(Abraham) And what of her husband? Didn’t Abraham feel reluctance, remorse, trepidation, and loss in what he felt he was commanded to do? According to the classic midrash found in the Talmud, tractate Sanhedrin page 89b, Abraham was reluctant to answer G-d’s call. When G-d told Abraham “Take your son,” Abraham replied “But, God, I have two sons (Isaac and Ishmael).” Clearly, he was worried about what G-d was about to require of him. So, G-d clarified, “Your only son.” Still not wanting to believe his ears, Abraham replied “Each is the only son of his mother.” To this, G-d added “Whom you love.” Abraham rejoined “But, God, I love both of them.” So G-d was forced to be blunt and say “Isaac.” If Isaac’s miraculous conception and birth were not enough to make him extra precious in his father’s eyes, then surely this exchange between G-d and Abraham heightens the bond between them. Isaac is considered to be the greater of two loves, as if he were Abraham’s only son. What relief Abraham must have felt when his hand was stayed and the life of his precious son was spared!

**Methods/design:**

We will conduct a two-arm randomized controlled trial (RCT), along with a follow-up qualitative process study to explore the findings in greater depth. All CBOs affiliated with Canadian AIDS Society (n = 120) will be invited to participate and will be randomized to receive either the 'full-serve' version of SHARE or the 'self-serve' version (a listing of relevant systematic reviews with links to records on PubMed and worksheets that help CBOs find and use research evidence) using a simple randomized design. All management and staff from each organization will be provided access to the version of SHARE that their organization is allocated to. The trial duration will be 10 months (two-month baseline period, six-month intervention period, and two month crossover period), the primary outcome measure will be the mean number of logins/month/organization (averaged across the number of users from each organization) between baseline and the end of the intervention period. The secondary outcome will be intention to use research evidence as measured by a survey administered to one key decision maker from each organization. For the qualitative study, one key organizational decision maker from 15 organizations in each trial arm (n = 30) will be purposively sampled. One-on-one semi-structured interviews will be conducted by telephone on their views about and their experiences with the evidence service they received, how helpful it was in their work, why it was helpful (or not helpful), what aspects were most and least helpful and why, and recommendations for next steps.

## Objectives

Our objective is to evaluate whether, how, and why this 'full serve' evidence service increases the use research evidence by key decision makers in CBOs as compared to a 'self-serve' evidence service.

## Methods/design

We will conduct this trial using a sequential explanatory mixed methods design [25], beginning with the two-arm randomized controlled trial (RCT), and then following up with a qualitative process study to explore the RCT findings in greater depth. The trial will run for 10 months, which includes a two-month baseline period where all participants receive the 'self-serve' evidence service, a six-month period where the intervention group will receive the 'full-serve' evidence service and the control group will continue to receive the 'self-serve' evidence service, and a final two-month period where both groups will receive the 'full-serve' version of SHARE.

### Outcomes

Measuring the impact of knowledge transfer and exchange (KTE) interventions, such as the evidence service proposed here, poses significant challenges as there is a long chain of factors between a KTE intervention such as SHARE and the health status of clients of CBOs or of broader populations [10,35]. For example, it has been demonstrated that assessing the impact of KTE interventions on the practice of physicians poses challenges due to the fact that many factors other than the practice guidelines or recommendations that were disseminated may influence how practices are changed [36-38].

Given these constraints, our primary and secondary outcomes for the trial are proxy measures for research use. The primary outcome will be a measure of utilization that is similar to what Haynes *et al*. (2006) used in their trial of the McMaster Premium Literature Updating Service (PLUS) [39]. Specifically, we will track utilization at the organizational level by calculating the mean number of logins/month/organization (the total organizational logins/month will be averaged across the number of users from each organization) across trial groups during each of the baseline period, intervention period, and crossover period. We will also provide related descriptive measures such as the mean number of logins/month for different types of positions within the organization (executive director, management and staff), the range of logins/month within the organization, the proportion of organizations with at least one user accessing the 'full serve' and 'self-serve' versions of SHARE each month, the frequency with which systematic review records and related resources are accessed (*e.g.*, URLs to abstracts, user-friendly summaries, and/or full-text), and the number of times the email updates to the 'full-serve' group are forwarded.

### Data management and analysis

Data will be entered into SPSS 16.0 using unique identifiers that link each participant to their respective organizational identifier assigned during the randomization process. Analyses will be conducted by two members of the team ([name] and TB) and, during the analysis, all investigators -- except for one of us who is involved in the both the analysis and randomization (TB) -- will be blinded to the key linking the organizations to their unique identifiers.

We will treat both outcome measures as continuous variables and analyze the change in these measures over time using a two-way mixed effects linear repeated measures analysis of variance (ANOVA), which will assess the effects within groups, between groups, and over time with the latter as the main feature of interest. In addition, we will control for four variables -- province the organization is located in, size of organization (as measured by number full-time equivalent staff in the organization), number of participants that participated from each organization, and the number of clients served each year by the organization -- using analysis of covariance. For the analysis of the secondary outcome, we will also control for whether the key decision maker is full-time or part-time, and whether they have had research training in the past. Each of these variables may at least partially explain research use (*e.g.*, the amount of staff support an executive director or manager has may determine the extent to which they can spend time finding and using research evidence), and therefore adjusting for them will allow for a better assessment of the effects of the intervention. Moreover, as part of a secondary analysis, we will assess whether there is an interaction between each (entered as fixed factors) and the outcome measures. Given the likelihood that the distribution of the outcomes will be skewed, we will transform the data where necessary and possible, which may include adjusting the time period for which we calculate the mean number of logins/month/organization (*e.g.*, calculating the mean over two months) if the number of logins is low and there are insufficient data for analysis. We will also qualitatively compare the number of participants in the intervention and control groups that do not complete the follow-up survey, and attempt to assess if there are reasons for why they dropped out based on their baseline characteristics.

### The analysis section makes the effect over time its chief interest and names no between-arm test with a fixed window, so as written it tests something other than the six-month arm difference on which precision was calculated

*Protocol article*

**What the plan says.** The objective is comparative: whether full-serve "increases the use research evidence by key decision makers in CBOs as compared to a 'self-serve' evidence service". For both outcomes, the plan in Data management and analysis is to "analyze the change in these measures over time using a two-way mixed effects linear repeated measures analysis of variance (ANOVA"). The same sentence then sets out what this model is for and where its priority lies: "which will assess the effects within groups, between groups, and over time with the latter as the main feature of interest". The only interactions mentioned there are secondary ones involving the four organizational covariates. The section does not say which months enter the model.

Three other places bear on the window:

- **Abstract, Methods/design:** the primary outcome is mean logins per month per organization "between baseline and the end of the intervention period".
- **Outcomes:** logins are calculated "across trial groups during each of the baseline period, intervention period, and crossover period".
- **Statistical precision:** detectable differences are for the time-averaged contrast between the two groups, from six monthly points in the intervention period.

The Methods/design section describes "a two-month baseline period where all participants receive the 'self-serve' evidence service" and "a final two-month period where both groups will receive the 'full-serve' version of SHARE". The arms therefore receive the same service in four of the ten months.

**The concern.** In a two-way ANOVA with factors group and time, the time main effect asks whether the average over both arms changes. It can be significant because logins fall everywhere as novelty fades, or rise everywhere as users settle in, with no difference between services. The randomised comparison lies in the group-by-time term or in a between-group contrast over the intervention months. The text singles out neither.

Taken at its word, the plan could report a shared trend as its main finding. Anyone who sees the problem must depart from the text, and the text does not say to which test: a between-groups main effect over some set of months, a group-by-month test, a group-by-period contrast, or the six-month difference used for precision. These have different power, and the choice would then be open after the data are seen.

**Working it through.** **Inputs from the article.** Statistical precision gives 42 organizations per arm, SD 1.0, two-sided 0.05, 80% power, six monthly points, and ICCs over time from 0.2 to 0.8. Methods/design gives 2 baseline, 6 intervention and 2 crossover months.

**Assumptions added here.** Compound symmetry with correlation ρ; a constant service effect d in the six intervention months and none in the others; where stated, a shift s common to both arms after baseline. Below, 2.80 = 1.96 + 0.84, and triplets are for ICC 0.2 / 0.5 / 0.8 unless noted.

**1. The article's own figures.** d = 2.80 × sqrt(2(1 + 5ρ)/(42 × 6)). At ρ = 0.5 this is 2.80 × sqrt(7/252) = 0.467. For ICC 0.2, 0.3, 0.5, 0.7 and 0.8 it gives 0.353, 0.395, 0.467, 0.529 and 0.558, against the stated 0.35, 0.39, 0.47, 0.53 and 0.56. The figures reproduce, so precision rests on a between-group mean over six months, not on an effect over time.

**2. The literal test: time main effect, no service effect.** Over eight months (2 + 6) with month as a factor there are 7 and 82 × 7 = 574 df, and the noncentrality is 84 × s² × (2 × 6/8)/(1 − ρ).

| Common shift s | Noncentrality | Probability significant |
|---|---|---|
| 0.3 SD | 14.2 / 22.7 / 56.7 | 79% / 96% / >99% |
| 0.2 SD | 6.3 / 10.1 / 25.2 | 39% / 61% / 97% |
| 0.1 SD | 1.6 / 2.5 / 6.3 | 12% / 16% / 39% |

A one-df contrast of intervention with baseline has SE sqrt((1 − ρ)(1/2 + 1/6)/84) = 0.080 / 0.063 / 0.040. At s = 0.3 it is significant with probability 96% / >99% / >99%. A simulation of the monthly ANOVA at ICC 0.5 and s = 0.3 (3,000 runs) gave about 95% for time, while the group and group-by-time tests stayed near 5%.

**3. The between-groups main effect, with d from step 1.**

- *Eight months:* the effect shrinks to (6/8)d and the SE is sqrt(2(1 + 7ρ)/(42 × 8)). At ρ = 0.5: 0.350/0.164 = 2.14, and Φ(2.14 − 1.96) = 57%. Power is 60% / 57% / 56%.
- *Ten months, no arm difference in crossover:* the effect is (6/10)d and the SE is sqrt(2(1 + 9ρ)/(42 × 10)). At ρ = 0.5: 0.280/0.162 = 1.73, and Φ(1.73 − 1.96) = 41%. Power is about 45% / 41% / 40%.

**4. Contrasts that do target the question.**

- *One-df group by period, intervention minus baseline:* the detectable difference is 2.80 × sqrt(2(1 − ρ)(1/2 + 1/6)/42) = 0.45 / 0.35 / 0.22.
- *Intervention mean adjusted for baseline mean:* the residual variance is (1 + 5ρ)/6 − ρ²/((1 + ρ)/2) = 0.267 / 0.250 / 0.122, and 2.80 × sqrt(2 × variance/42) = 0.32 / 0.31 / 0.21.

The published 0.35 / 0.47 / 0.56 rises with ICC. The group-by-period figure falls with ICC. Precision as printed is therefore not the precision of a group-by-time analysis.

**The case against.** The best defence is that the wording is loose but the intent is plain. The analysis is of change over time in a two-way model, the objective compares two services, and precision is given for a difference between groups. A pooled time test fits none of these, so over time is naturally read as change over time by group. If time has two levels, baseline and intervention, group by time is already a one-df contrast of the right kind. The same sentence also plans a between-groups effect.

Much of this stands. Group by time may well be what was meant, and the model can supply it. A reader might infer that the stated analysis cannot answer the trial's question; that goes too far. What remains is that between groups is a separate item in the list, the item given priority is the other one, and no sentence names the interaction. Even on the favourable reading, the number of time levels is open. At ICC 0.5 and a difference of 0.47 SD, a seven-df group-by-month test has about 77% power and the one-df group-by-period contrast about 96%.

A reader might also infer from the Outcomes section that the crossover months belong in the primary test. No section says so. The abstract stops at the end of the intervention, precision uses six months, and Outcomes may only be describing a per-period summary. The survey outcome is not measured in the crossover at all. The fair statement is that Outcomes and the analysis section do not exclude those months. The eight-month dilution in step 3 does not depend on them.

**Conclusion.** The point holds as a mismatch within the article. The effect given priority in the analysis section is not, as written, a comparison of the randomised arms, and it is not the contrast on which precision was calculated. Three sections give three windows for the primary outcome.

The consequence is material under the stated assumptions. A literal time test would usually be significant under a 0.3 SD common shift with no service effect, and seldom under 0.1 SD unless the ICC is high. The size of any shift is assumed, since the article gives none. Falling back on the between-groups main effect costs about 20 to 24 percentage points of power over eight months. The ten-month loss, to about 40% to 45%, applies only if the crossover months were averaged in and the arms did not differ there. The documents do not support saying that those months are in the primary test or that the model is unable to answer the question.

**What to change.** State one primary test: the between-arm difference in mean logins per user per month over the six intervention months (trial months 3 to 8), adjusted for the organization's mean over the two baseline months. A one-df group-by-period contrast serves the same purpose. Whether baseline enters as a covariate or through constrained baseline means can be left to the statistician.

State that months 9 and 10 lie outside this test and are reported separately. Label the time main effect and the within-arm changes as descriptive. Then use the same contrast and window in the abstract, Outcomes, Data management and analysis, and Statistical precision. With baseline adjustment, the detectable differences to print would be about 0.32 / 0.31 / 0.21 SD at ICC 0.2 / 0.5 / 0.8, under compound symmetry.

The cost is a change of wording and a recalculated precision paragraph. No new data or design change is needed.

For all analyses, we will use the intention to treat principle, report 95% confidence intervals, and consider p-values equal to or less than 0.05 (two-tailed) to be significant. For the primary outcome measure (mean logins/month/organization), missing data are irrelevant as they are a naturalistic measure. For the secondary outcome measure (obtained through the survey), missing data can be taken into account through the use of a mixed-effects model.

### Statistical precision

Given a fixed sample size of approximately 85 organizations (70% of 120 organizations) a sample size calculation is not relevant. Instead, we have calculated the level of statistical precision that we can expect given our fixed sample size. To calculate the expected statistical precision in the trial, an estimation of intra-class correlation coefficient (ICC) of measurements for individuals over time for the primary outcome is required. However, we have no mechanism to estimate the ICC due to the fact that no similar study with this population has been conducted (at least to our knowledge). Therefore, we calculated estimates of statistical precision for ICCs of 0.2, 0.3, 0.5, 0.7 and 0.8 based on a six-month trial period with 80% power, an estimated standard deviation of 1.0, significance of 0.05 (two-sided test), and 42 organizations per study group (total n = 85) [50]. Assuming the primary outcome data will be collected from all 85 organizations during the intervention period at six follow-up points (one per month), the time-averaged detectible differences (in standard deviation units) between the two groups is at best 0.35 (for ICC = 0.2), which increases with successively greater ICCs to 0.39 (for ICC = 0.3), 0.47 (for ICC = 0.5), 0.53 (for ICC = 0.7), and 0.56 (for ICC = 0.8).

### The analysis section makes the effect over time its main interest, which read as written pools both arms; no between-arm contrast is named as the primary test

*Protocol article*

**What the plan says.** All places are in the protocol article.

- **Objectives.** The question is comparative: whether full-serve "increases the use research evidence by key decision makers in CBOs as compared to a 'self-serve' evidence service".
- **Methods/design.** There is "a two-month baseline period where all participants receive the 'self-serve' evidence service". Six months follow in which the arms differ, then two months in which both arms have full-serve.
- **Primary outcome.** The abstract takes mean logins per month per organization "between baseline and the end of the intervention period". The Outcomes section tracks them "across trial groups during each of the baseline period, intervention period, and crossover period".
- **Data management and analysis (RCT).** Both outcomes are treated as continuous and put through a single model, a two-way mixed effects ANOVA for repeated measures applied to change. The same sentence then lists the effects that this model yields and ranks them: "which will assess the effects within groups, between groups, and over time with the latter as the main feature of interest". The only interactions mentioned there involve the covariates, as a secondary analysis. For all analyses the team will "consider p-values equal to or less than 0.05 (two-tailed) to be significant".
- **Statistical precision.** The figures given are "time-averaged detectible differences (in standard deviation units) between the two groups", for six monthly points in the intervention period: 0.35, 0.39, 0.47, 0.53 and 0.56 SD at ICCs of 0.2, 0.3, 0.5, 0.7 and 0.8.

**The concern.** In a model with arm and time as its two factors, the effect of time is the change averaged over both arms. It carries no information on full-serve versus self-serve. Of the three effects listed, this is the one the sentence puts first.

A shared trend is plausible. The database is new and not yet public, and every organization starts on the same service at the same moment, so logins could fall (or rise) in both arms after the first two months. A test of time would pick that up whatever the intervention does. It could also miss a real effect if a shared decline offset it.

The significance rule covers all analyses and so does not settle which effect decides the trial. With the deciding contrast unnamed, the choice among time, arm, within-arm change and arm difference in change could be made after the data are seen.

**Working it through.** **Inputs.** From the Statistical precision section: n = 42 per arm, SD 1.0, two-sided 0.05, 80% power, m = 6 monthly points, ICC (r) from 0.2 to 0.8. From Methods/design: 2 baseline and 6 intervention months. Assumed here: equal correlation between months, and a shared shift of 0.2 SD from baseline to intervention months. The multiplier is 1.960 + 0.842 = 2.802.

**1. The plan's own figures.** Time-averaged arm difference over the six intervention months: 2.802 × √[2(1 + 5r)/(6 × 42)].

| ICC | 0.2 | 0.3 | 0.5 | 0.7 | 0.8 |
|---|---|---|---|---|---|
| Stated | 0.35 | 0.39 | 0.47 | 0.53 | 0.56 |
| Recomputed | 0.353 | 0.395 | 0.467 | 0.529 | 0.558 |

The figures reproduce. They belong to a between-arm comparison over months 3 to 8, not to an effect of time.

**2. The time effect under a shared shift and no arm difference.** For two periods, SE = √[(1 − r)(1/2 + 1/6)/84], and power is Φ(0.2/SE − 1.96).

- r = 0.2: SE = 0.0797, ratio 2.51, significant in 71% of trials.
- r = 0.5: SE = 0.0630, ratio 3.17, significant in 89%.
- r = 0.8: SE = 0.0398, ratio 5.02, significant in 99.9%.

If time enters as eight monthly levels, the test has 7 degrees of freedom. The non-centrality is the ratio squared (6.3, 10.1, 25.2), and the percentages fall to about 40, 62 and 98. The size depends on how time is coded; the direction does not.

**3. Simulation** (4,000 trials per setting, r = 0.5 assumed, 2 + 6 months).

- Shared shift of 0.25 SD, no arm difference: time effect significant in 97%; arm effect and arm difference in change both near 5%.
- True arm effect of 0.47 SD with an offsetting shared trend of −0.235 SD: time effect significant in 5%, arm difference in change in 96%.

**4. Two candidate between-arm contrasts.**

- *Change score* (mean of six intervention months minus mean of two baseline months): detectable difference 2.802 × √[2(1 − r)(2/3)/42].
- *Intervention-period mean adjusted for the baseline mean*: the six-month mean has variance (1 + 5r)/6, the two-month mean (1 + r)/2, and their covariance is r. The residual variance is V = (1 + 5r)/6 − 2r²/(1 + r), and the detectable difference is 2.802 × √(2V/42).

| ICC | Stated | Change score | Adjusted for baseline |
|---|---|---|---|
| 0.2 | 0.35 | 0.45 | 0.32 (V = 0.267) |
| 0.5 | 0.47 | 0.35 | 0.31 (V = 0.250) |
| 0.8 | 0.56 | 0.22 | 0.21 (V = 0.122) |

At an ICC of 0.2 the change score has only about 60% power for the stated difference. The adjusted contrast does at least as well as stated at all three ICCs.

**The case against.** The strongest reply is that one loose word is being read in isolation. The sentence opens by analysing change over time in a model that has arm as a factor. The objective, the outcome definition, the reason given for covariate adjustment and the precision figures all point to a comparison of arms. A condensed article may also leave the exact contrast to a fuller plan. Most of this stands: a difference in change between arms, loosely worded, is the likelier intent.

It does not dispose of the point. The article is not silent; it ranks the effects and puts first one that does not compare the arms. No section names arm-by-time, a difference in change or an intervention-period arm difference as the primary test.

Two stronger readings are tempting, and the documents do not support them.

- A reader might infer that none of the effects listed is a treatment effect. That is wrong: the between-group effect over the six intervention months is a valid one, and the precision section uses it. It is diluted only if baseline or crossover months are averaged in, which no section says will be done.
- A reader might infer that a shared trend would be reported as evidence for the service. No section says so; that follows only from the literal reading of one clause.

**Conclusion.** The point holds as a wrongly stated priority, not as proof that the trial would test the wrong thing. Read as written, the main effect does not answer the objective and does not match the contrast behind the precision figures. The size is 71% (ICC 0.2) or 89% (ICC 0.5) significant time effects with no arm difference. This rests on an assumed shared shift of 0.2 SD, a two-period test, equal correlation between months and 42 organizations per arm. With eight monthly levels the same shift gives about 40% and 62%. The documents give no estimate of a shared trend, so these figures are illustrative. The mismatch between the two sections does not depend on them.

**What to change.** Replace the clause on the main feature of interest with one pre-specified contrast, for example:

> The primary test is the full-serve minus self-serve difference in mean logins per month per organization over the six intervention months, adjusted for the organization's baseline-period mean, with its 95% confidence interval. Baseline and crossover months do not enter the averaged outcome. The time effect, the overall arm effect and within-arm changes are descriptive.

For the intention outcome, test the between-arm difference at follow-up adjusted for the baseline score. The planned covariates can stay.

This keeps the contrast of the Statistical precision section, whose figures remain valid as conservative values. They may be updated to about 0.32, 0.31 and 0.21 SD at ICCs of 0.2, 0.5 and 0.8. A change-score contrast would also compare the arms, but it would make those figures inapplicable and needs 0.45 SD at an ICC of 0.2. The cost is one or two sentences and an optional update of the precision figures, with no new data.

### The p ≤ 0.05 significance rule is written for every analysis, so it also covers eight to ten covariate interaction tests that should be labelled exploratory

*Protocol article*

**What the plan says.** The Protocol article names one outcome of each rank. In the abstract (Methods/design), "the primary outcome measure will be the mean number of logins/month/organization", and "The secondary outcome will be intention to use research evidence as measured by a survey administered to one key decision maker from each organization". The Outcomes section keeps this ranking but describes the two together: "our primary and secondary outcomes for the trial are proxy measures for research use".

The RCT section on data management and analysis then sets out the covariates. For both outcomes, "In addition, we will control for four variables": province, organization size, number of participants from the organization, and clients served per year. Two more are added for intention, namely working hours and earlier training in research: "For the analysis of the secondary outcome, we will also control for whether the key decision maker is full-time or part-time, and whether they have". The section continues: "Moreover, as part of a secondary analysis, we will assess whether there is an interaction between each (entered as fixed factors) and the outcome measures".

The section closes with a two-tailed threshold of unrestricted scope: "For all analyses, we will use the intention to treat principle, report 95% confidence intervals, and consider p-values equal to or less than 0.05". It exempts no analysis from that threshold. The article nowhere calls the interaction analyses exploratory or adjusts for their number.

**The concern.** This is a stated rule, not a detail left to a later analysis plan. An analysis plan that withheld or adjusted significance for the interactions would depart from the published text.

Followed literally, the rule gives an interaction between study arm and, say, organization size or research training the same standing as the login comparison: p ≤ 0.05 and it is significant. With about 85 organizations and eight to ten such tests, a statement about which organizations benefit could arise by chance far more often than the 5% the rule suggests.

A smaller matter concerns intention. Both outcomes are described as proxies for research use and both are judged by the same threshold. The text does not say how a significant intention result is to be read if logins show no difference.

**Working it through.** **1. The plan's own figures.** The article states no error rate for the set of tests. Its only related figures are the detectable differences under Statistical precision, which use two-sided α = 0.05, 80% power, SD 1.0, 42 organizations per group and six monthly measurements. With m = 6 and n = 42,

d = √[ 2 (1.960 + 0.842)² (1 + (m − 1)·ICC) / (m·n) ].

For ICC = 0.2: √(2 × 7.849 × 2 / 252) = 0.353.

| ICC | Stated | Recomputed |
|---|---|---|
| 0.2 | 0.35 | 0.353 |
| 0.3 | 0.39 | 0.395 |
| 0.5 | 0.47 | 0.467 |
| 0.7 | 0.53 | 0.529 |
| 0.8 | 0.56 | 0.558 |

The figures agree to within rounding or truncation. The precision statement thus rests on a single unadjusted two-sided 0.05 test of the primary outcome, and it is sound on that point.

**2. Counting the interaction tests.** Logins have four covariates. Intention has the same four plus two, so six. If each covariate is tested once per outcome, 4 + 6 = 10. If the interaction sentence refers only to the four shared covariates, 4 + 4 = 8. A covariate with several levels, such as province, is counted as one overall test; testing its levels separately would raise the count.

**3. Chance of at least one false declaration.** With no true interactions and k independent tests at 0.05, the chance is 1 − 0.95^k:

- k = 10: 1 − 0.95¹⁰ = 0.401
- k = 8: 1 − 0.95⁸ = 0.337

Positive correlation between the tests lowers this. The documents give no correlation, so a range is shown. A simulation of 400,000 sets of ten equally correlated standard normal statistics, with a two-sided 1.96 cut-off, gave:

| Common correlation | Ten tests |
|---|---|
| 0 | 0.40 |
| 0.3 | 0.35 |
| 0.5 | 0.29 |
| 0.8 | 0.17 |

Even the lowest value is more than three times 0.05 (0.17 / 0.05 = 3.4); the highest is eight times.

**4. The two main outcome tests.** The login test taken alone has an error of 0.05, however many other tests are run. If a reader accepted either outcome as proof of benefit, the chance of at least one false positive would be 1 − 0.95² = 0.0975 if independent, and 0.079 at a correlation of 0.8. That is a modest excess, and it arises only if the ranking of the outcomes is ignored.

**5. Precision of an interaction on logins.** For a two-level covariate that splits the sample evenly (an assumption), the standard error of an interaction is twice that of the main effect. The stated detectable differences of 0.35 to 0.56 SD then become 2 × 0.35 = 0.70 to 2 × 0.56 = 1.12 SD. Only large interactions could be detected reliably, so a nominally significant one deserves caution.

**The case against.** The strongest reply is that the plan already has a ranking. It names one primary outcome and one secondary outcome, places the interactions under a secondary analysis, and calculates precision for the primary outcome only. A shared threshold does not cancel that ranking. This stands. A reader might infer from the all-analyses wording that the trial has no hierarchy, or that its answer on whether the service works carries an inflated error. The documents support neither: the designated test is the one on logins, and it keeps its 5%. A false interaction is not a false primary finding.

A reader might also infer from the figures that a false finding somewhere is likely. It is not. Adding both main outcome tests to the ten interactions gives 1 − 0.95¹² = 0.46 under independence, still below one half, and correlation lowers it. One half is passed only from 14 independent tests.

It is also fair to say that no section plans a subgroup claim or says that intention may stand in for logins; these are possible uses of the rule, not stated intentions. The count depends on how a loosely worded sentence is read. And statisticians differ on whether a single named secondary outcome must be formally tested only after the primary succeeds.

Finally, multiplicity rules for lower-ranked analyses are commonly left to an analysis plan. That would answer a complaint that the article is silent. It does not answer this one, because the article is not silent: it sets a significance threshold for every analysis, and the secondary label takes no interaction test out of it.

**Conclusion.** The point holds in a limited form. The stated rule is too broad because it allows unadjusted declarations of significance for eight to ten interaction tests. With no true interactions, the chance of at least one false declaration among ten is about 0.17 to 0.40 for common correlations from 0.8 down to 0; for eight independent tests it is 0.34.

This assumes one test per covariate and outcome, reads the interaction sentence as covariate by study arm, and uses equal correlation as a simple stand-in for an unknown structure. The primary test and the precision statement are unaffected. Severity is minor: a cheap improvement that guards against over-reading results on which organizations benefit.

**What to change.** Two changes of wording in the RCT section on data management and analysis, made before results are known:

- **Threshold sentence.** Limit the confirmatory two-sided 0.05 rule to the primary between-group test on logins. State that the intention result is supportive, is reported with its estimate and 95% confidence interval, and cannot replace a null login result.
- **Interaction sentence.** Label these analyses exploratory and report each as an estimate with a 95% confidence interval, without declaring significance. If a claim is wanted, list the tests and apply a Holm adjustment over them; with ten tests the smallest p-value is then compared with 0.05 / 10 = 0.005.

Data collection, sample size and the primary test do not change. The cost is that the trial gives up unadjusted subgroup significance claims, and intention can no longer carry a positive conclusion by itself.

(Isaac) And what about the loss that Isaac himself must have felt? Even if he was a 37 year old man at the time of the akedah, as sources such as the Targum Yonatan describes, he must have felt out of control, not having been given a choice in the matter. And despite having physically survived the ordeal, when his father held that knife over him, I imagine that Isaac’s trust in his father was irrevocably shattered. Isaac’s world was permanently altered that day. From this point forward, the Tanach does not record any more conversations or interactions between Isaac and Abraham. Their relationship died bound to that alter on Mount Moriah. With the physical death of his mother following on the heels of the akedah, Isaac was left an orphan. Can there be any greater sense of loss than losing your entire family?
At least three lives were changed forever on Mount Moriah. It is a drama worthy of any modern-day soap opera, reality t.v. show, or bestselling novel. But why does the story of the akedah, the binding of Isaac, need to be such a dramatic story? Why is it so built up, starting all the way back with Isaac’s miraculous birth?